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Bone. 2010 Aug;47(2):430-7. doi: 10.1016/j.bone.2010.05.020. Epub 2010 May 20.

FRAX and its applications in health economics--cost-effectiveness and intervention thresholds using bazedoxifene in a Swedish setting as an example.

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i3 Innovus, Stockholm, Sweden.



An important aspect of cost-effectiveness analysis of osteoporosis is to accurately model the fracture risk and mortality related to the patient groups in the analysis. The estimation of fracture risk is based on a number of factors, such as the level of general risk of the normal population, the effect of treatment and the prevalence of clinical risk factors (CRFs) for fracture. Fracture risk has traditionally been calculated with risk adjustments based on age, bone mineral density and prior vertebral fracture. The treatment effect has been derived from clinical trials and, in the absence of subgroup analyses, the same efficacy has been assumed irrespective of the fracture risk of the population. The FRAX tool enables the estimation of risk based on a wider range of risk factors, and treatment efficacy that is dependent on the level of risk in the analyzed population. The objective was to describe the implementation of the FRAX algorithms into health economic osteoporosis models and to highlight how it differs from traditional risk assessment.


The selective estrogen receptor modulator, bazedoxifene, was evaluated in a Swedish setting with traditional and FRAX-based risk assessment in a previously developed Markov model that included fractures and thromboembolic events, and also was adapted to accommodate risk-dependent efficacy, which is available for bazedoxifene.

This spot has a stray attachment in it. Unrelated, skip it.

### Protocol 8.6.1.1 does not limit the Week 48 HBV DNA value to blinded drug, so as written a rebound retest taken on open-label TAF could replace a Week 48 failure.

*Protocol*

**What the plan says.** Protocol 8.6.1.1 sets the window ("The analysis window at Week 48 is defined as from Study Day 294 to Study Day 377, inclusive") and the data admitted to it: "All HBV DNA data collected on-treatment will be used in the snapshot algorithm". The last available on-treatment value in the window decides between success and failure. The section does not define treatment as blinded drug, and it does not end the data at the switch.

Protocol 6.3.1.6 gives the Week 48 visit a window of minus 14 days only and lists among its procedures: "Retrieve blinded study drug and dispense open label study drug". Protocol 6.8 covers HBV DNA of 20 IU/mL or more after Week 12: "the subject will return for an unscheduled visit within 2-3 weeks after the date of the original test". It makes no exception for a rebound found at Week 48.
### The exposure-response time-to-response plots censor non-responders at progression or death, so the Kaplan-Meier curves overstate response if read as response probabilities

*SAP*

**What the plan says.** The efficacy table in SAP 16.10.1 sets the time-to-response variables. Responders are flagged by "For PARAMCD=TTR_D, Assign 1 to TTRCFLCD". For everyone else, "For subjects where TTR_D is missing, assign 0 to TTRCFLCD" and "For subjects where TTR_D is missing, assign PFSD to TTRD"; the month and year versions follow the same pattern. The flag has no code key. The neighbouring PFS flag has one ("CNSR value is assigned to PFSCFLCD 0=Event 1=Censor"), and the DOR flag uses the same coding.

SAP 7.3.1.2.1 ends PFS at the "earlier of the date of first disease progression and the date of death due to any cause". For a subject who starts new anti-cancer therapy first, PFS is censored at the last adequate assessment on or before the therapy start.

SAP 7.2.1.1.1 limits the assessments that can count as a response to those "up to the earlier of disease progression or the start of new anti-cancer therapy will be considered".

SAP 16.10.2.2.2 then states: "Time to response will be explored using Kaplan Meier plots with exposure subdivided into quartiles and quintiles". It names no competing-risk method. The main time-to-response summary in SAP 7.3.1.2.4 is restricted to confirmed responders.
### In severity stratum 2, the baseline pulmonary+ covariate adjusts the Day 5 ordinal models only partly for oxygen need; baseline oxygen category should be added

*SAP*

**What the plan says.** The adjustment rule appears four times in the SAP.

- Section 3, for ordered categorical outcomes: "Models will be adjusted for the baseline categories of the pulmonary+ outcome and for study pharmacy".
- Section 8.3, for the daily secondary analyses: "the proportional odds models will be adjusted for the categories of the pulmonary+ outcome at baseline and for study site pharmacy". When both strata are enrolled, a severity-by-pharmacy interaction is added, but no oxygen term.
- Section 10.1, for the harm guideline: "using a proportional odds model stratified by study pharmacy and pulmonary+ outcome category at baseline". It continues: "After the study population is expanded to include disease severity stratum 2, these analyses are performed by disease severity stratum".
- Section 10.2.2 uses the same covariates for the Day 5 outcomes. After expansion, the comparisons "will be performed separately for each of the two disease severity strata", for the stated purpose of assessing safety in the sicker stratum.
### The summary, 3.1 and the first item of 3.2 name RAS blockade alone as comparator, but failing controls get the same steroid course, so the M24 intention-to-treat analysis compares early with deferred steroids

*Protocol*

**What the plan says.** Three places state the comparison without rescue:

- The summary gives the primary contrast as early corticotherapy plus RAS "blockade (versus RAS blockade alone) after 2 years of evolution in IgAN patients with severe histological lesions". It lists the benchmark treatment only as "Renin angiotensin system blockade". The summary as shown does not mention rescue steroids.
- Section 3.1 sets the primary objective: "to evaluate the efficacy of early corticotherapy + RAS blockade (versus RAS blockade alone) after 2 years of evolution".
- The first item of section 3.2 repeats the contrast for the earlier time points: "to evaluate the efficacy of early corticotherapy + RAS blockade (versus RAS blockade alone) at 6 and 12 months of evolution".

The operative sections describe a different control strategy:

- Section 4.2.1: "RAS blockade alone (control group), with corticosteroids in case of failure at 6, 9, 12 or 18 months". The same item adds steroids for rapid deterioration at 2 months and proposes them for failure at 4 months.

The traditional approach gave lower ICERs at ages up to 60 years compared to the FRAX method when only considering age, BMD and prior fracture. At 70 years and older and when adding more CRFs with the FRAX approach, the FRAX ICER decreased and fell below the traditional approach. The risk dependant efficacy was the main reason for lower ICERs with FRAX in women at higher risk of fracture.


FRAX applied in cost-effectiveness analyses is a more granular method for the estimation of fracture risk, mortality and efficacy compared to previous approaches that can also improve case finding. Furthermore, it facilitates the estimation of cost-effectiveness for various types of patients with different combinations of CRFs, which more closely matches patients in clinical practice.

[Indexed for MEDLINE]

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